The media these days is full of articles, blogs, research papers and enthusiastic descriptions of new ways of engaging in philanthropy, most of which employ the words ‘impact’, or ‘investment’. This is in contrast to the old-fashioned words ‘charity’ or ‘goodwill’. The focus has moved from a philanthropist making donation to an initiative, to an entrepreneur making an investment in that initiative. Much of this change in perspective is driven by young, successful business visionaries entering the philanthropic space and bringing with them new language to describe what they expect their generosity to accomplish. They also bring the governing principles used in successful startups and business models and expect to apply these principles to their philanthropy.

Four pillars are often seen in this modern view. These pillars are not new, they have been part of the philanthropic landscape for decades, but they have risen more firmly to the top of expectations and conditions for giving. The first is a documented need, not just one that tugs the heart, but a condition that is clearly documented to threaten or damage a population or environment. Second is an organization’s ability to scale their efforts to address larger, greater goals around this need over time. Measurable outcomes are even more critical to today’s social impact investors, and these outcomes are identified on the front end as goals or expectations, before they are achieved. Finally, philanthropic organizations soliciting funding are increasingly expected to have earned revenue as a component of their efforts and not be entirely dependent on donor support.

Many of the best known and successful global efforts use these pillars in their reporting and as proof of their success. The philanthropic model will determine the need in a foreign country where vaccines are unavailable, then calculate the ability to scale from one village effectively, to a region or even a nation or country. Providers will measure the health outcomes of the populous to prove success, and seek ways to bring in revenue from those who are able to pay, for example governments or hospitals, to insure the initiative can reach those too poor to pay and thereby replicate their efforts.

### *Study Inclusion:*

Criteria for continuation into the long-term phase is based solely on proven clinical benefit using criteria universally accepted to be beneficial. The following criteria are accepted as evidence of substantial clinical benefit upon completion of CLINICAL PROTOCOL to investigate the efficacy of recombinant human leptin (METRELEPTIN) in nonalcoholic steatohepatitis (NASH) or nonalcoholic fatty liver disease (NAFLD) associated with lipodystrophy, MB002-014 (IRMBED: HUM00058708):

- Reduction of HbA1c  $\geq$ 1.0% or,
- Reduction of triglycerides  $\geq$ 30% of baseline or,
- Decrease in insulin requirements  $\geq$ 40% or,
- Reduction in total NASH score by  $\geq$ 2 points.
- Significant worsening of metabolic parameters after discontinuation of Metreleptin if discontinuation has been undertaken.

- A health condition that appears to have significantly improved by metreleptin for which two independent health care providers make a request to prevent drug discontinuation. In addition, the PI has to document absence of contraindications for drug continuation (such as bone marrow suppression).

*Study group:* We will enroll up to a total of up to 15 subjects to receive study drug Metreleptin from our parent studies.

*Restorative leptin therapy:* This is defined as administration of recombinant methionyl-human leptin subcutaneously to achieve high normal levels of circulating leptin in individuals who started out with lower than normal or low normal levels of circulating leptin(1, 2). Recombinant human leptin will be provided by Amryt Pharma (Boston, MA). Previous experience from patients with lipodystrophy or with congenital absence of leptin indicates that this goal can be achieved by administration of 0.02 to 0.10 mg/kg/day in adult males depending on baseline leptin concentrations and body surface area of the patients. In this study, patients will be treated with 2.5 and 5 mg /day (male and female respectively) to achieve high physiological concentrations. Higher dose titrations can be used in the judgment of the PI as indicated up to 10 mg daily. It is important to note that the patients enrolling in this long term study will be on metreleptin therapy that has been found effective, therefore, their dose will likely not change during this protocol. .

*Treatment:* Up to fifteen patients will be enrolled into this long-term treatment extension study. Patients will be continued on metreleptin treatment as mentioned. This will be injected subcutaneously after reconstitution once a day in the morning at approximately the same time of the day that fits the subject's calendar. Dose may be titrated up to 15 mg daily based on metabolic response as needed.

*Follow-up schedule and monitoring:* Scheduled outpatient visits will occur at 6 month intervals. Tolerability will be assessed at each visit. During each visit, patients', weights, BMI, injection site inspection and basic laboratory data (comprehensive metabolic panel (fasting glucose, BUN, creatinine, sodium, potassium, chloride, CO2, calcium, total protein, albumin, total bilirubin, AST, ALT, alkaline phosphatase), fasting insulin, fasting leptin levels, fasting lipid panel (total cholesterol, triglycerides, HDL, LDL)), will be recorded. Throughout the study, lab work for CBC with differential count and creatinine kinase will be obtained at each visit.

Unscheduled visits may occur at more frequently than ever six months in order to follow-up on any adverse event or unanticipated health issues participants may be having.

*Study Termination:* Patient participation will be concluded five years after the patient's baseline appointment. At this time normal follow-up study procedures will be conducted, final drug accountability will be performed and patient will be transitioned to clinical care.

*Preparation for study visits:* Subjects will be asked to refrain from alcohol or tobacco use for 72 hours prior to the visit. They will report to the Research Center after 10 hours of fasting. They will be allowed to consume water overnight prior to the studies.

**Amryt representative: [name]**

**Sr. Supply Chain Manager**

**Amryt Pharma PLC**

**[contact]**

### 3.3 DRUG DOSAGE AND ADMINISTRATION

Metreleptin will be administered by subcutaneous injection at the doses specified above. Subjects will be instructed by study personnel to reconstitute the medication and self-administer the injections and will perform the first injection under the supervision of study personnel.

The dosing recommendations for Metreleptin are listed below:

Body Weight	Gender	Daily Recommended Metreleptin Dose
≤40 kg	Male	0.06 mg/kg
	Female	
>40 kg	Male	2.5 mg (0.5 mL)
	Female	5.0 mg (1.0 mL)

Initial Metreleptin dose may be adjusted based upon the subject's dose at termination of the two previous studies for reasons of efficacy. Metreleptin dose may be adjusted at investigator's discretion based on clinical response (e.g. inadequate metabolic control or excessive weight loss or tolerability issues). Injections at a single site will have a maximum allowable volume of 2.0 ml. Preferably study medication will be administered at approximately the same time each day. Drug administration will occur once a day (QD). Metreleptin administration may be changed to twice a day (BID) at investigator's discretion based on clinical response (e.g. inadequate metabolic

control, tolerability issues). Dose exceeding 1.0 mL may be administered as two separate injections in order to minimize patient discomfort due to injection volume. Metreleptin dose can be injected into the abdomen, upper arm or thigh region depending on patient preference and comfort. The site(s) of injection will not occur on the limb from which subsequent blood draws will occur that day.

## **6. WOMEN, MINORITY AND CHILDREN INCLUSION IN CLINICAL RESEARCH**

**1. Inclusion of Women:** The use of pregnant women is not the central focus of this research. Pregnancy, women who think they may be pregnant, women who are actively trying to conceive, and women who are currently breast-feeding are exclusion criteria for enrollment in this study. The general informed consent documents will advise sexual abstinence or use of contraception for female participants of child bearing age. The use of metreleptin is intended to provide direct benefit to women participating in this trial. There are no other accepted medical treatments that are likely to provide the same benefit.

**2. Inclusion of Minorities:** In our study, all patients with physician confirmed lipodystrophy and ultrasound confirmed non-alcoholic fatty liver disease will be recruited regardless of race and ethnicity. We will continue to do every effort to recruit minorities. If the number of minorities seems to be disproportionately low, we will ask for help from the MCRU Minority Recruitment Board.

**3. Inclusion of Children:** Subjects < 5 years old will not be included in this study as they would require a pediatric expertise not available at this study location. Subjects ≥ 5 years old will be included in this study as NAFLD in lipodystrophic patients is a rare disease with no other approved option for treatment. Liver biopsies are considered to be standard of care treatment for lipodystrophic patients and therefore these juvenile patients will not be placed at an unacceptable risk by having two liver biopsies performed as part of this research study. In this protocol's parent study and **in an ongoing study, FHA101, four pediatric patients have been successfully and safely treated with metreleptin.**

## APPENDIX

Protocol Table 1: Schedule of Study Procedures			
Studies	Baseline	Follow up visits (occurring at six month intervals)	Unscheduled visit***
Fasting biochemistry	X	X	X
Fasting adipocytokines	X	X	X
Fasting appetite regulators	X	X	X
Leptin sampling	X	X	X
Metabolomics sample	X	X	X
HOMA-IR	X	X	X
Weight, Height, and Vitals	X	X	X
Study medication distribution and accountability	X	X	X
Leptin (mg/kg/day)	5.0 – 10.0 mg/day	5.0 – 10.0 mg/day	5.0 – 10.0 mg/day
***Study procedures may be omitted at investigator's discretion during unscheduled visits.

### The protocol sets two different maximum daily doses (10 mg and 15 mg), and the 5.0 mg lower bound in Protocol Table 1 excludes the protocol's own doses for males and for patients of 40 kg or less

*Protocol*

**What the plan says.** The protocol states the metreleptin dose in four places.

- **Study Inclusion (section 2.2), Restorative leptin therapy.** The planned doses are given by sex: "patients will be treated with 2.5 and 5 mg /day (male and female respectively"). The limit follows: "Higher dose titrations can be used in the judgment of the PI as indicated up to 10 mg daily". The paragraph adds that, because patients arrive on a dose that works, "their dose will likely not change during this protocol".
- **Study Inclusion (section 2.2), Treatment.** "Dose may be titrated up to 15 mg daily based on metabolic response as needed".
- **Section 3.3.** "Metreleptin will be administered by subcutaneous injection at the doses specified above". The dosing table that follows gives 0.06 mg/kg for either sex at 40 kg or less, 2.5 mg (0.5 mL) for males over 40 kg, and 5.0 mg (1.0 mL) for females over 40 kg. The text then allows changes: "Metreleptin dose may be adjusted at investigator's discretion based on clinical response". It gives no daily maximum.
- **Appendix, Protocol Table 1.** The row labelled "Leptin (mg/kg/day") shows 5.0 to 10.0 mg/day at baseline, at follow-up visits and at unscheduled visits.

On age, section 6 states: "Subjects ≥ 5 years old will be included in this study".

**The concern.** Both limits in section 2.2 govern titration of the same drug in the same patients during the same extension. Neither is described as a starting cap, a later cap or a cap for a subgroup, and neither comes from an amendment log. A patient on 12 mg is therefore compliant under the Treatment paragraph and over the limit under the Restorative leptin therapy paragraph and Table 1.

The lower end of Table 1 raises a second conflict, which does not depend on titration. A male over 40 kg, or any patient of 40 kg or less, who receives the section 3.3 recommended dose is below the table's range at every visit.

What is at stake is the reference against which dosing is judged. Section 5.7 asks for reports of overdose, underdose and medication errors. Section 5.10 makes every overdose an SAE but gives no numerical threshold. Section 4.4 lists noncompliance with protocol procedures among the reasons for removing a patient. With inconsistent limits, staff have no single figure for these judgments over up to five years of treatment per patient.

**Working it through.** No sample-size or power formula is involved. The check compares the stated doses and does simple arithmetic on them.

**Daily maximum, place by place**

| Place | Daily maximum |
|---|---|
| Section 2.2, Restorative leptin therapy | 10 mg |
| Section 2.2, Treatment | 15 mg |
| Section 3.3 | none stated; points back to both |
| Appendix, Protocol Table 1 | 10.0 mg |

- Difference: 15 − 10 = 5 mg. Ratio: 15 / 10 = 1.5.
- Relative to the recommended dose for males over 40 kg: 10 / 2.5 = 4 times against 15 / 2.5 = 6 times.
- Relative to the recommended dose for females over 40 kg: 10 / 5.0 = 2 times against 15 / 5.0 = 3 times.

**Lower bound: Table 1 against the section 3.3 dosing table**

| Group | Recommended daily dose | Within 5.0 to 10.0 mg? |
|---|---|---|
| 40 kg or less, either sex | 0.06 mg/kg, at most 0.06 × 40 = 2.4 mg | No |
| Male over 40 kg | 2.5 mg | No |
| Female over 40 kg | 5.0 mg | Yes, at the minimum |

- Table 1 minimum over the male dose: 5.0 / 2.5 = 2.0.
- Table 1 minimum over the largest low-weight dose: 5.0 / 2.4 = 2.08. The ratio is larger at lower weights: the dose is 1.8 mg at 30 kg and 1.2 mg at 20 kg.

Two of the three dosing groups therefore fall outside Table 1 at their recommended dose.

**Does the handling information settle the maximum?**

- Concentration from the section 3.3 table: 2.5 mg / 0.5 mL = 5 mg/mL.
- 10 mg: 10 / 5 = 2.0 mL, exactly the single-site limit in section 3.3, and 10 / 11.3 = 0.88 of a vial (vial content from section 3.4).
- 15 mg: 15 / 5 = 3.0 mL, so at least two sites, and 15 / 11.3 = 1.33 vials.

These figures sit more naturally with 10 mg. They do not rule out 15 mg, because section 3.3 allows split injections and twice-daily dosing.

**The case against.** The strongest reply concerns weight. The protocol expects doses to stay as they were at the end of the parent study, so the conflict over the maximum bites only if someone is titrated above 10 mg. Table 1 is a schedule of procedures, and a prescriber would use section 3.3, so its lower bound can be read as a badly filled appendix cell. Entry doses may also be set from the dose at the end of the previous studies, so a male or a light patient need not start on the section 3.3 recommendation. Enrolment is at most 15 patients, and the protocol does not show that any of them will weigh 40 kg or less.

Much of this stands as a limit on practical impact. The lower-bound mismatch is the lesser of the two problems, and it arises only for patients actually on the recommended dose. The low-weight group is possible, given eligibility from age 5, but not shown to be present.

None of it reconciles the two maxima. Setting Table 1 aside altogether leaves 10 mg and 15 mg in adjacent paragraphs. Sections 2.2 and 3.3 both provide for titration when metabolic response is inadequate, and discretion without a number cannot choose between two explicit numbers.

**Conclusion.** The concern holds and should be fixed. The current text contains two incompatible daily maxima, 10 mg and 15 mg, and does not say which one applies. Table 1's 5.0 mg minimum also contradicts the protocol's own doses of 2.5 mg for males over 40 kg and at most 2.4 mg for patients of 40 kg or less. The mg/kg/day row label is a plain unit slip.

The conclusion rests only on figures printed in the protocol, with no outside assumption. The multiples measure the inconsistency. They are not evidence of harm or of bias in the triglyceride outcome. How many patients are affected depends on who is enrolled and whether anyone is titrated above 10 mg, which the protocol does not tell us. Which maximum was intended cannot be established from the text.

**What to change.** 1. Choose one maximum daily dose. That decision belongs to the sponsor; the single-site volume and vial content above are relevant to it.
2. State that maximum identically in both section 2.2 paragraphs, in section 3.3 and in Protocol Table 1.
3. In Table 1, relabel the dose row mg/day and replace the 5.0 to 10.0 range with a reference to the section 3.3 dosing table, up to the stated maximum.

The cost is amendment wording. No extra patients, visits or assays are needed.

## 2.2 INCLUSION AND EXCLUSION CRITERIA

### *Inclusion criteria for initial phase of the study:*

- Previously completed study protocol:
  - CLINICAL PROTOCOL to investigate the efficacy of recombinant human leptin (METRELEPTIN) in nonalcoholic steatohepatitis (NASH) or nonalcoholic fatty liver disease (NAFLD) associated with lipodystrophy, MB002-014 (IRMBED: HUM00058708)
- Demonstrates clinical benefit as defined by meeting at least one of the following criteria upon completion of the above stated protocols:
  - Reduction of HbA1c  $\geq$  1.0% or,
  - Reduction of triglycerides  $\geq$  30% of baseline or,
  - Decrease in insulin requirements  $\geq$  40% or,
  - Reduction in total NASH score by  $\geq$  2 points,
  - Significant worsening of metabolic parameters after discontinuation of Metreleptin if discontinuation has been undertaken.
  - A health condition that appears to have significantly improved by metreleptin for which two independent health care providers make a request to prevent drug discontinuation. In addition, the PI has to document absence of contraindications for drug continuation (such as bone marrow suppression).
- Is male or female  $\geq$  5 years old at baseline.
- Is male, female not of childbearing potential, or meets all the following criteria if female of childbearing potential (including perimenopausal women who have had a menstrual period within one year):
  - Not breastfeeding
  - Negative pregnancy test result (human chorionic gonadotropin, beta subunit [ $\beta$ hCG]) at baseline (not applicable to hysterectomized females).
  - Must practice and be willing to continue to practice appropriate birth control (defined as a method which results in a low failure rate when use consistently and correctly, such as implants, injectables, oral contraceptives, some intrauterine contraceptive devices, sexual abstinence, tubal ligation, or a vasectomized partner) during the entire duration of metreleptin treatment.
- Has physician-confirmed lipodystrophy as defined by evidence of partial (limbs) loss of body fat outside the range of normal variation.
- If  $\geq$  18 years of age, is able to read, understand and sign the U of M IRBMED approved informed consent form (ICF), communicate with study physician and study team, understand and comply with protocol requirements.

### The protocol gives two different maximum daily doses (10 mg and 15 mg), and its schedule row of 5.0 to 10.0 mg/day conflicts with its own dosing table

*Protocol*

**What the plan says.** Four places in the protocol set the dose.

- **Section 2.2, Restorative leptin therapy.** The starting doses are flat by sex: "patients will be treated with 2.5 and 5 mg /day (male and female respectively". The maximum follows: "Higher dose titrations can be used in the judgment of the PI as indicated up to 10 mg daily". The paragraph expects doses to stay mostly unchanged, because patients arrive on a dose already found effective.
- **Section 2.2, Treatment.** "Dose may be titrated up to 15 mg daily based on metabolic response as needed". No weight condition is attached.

In most cases, these expectations are value added to the sector, bringing clarity and discipline to the work being done. One caution is that philanthropy will increasingly be focused on initiatives that inherently conform to this model, while leaving behind those needs that are too desperate, small, messy or difficult to attract this kind of funding. Let’s hope this great next generation of entrepreneurs entering the sector can help all of us figure out how to solve these problems as well.

Some Good News in the Tax Bill

Here comes the New Year, and with it the new tax law. Reviews tell us that as the nation ages, the new law shifts many benefits to younger families. But there is a special tax break available just for seniors, passed by congress in 2016, and it doesn’t go away in the New Year. In fact, the newly signed tax bill makes it even more advantageous.  It’s called a qualified charitable distribution and only applies to Individual Retirement Accounts (IRAs).

Did you know that if you are 70 ½ or older and taking mandatory distributions from your IRA, you can convert these withdrawals from taxable income into a tax-free event? When you donate your IRA distribution directly to an eligible non-profit as a charitable contribution, the event is not taxable as income and it may even lower your total Adjusted Gross Income.

If you do not need your IRA assets to support your current or future living costs, this may be your best charitable giving strategy going forward.  The exemption is good for up to $100,000 of IRA assets annually.  That’s a big benefit! Especially if, with the new, higher standard deduction, you may no longer be itemizing your charitable gifts.

Also, consider that IRA assets increase the tax liability for your estate after your death. By distributing these assets to charity during your lifetime or as part of your estate planning as a charitable rollover, you can eliminate the taxes on these assets.

At Rodman & Associates, we would be happy to work with you, and your financial advisors, to strategize sequential gifts to the charity or charities of your choice. By using IRA assets for your giving, you can help dreams to come true for the causes you support, during your lifetime and beyond.

See, Santa does come to visit, even to seniors!

Is 2017 the last year you take a Charitable Tax Deduction?

We will not know for certain until the final vote, but it appears we may have only a few weeks remaining to get in front of expiring tax provisions. Both the Senate and the House version of tax reform include an increase in the standard deduction, while eliminating many other deductions. That means in the future, fewer people will benefit from itemizing their deductions, such as charitable donations.

Below we offer a few key charitable strategies to consider before the close of 2017:

  • If you have made a multi-year pledge, pool the pledges made toward upcoming years and give now.
  • Ask a charity if you can pre-pay for annual subscriptions or memberships in advance.